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The registration requirement for substances in articles (as required by Article 7 (1) of REACH) applies only if all the following conditions are met:
- the substance is intended to be released during normal and reasonable foreseeable conditions of use; and
- the total amount of the substance present in the article exceeds one tonne per producer or importer per year; and
- the substance has not yet been registered for that specific use. Pre-registrations, however, do not relieve you from the obligation to register.
If the substance has already been registered for your specific use, then you do not need to register. This registration can be done in your supply chain or any other supply chain.
In order to determine what is an article in this context, especially regarding border line cases between containers and articles, you can consult the Guidance on requirements for substances in articles
Substances that meet the criteria outlined in Article 57 of the REACH Regulation are commonly referred to as substances of very high concern (SVHCs).
You must notify SVHCs present in articles (Article 7(2)) if the following conditions are met:
- the substance has been included in the Candidate List of SVHCs for authorisation; and
- the substance is present in articles above a concentration of 0.1% weight by weight (w/w); and
- the total amount of the substance in those articles (i.e. those containing more than 0.1% (w/w) of the SVHC) exceeds one tonne per producer or importer per year; and
- the substance has not yet been registered for that specific use.
However, you do not need to notify if the producer or importer can exclude exposure to humans or the environment during normal or reasonably foreseeable conditions of use and disposal.
You must notify SVHCs in articles at the latest six months after the SVHC has been included on the Candidate List for authorisation (Article 7(7)).
Information on a substance on the Candidate List contained in articles must be sent by the supplier of the articles to the recipients as soon as possible after the substance is included in that list (Article 33). The Candidate List will be updated continuously when substances that meet the criteria of Article 57 are identified.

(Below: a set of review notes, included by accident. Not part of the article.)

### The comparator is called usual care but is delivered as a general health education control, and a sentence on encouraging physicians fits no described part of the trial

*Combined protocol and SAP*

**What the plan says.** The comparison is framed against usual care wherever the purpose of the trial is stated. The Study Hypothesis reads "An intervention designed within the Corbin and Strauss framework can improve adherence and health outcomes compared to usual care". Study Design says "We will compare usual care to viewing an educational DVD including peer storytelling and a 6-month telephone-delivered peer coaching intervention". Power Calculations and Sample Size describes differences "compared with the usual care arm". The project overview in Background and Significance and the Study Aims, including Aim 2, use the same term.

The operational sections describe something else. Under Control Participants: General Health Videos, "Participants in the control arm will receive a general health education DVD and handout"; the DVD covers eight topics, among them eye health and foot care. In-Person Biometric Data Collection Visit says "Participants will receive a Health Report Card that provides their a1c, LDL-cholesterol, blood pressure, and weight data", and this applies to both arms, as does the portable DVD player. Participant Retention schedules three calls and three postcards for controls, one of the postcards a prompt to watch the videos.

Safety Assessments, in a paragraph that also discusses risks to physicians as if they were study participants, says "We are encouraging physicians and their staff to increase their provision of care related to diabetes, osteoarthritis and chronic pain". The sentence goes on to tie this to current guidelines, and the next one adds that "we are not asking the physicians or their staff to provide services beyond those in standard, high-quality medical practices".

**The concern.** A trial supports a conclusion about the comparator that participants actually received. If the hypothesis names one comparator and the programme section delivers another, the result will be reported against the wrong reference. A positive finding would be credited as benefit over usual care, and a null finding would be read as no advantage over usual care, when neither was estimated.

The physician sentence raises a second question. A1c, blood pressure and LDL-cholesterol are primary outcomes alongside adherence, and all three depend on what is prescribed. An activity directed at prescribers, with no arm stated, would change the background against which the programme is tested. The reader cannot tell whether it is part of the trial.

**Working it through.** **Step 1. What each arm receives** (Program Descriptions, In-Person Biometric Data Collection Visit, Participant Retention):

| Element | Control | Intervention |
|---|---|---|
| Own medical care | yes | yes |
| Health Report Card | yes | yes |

You can find further information at: http://echa.europa.eu/regulations/reach/candidate-list-substances-in-articles/notification-of-substances-in-articles.
The Candidate List can be found at: http://echa.europa.eu/candidate-list-table.
A permanent magnet should be considered as a substance or a mixture (and not an article) under REACH. This is because its shape, surface or design are less relevant for its function than its chemical composition. As a substance or a mixture, a permanent magnet is subject to the applicable provisions of the REACH and CLP regulations (e.g. it needs to be appropriately packaged and labelled).
Permanent magnets are used in different sizes and forms. They should create a (strong) permanent magnetic field and be stable to perform their main function of attracting or repelling other magnetic objects through a magnetic force (e.g. in cupboards to keep a door closed). They should also have high magnetic coercivity (i.e. they should be difficult to demagnetise).
The materials to be used to produce permanent magnets should either be materials with permanent magnetic fields or materials with a susceptibility to be magnetised by applying an external magnetic field. The latter should also retain the imprinted magnetic pattern (high magnetic coercivity).
The magnetism is one example of a physical property that results from the chemistry of the materials an object is made of, given in the Guidance on requirements for substances in articles (subchapter 2.2). The Guidance also states that such material characteristics or properties are not to be confused with the shape, surface and design of an object.
The stability (magnetic coercivity) and the strength of the created permanent magnetic field appear to be the most important properties of a permanent magnet. Therefore, the magnetic properties of the permanent magnet, which are strongly related to its chemical composition, determine its function.
Registration of substances in articles is obligatory for article producers or importers only if the substances are intended to be released from the articles and are present in quantities of one tonne or more per year. If an article supplier finds out after 1 December 2008 that they have registration obligations for a substance intended to be released from the articles they have been producing or importing already, they cannot submit a pre-registration anymore and they have to limit their production/import to one tonne or less per year until:
- Theyhave made a registration and received a registration number; or
- Someone else registers their use of the substance.
More Q&As on pre-registration can be found at: https://echa.europa.eu/support/qas-support/browse/-/qa/70Qx/view/scope/REACH/Pre-registration